Instead of using this space to rant about the injustices and outrageous practices of our food system, HEALing Foodie will now be a documentation of my trials, successes, and errors in the kitchen. It might be a while before I work up the courage to share my cooking blunders (they happen more often than you might think). But here's an uber successful recipe I've been excited to share since I first made it back in February 2013. It's uber successful not because I think it is, but because it has won many praises at an office potluck, wowed a few guests at dinner parties, and has been a highly requested recipe from coworkers and friends. If you're searching for a no-cook summer dessert that's light, refreshing, and healthy, your search can come to an end with the Chia Seed Pudding.
Chia Seed Pudding
Makes 4 generous servings or 6 petite servings
1/2 C chia seeds (available at health food stores and grocers like Trader Joe's and Sprouts)
2 1/2 C vanilla-flavored sweetened almond milk (can substitute with soymilk, rice milk, or hemp milk)
1/2 C sweetened shredded coconut, lightly toasted in skillet or in toaster oven using shallow pan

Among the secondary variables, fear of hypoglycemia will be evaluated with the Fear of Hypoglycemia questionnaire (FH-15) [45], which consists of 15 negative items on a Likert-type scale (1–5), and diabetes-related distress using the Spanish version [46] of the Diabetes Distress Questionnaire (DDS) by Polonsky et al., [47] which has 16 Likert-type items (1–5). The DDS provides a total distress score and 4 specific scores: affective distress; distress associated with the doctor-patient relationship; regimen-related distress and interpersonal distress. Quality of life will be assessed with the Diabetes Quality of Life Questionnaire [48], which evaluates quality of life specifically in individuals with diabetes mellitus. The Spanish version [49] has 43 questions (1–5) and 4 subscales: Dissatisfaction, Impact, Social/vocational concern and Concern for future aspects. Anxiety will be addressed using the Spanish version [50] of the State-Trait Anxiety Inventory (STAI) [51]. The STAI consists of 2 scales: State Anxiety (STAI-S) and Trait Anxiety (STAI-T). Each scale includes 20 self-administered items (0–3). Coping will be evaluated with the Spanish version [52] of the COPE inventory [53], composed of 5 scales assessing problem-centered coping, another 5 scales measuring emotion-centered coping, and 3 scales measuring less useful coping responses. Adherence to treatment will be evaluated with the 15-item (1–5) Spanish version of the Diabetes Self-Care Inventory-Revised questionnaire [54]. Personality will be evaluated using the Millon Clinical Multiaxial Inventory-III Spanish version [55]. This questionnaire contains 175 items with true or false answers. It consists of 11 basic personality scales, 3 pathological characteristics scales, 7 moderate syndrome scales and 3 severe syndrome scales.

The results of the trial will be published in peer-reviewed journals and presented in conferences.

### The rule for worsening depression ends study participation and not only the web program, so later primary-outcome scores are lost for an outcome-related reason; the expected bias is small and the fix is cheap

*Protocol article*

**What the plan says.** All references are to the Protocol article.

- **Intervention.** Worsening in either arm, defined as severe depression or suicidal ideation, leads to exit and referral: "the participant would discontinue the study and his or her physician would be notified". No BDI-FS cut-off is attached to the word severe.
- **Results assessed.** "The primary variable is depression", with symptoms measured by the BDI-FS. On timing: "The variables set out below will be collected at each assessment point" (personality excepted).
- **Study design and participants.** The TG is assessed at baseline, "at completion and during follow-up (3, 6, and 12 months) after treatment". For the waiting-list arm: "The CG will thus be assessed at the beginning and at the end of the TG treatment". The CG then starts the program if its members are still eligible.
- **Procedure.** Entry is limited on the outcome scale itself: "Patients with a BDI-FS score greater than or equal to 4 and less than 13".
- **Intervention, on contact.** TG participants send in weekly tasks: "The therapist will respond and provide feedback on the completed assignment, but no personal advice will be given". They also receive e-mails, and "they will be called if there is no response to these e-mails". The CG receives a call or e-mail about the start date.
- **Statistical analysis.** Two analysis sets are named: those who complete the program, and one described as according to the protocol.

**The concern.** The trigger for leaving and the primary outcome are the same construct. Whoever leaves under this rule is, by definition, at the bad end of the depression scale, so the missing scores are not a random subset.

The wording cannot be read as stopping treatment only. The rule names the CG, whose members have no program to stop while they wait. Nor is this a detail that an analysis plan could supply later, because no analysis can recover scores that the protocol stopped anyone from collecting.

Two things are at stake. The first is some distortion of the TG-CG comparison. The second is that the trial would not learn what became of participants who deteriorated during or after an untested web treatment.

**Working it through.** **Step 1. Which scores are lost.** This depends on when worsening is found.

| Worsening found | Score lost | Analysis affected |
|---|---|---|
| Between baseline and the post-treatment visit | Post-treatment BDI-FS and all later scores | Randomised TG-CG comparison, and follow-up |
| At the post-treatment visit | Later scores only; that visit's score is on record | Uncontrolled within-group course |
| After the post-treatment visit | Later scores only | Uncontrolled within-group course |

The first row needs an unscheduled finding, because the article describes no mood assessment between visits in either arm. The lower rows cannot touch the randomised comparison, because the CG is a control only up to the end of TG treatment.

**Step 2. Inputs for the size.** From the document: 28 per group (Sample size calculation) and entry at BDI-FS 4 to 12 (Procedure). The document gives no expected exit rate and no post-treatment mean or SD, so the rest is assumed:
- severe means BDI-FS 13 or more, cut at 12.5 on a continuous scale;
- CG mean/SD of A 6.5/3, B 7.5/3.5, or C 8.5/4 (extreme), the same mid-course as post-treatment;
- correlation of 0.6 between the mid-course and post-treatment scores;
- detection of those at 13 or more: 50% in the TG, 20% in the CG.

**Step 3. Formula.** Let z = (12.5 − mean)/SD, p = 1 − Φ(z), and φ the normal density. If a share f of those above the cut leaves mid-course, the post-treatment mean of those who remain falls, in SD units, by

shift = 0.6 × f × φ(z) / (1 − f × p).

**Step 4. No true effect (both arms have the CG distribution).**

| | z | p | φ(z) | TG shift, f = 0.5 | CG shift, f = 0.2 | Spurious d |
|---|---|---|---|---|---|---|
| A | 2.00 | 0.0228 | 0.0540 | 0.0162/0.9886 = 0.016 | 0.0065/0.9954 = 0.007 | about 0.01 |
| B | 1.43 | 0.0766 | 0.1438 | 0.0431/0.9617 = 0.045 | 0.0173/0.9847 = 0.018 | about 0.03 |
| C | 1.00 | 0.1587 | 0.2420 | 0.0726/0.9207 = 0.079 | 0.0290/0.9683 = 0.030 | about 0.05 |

Diced mangoes, strawberries, and/or pineapple. Blueberries and cherries work well, too.
To a quart-size or larger container (more convenient if it has a matching lid), add chia seeds, shredded coconut, and almond milk. Stir well with fork so chia seeds are submerged in liquid and reduce formation of lumps. Some seeds will like to float. Once well-stirred, cover with lid and put in fridge. Refrigerate at least 4 hours, overnight preferably. Before serving, stir mixture to make sure no lumps of chia seeds are settling on bottom.
To serve, spoon mixture into bowls and top with choice of fruit.
If you like your pudding to be looser, add 1/2 to 1 more cup of almond milk to the mixture. Refrigeration and time are essential for this pudding since chia seeds soak up a lot of liquid and gel up when given time. This pudding keeps well in fridge up to a week.
The amount of sweetness is just right when using both sweetened milk and shredded coconut plus the fresh fruit. If you usually have unsweetened milk on hand, no need to buy a sweetened carton just for this recipe. Simply swirl in some agave nectar or honey after the mixture sets.
Chia seeds are native to central and southern Mexico and Guatemala but are now largely grown in Australia. You might have seen these little black seeds floating in agua frescas served at Latin American restaurants before. In each tablespoon of dried seeds, you'll find 6g of fiber, 3g protein, and 2.9g of omega-3 fatty acid. And yes, chia seeds are the precursors to the green grass on ch-ch-ch-chia pets.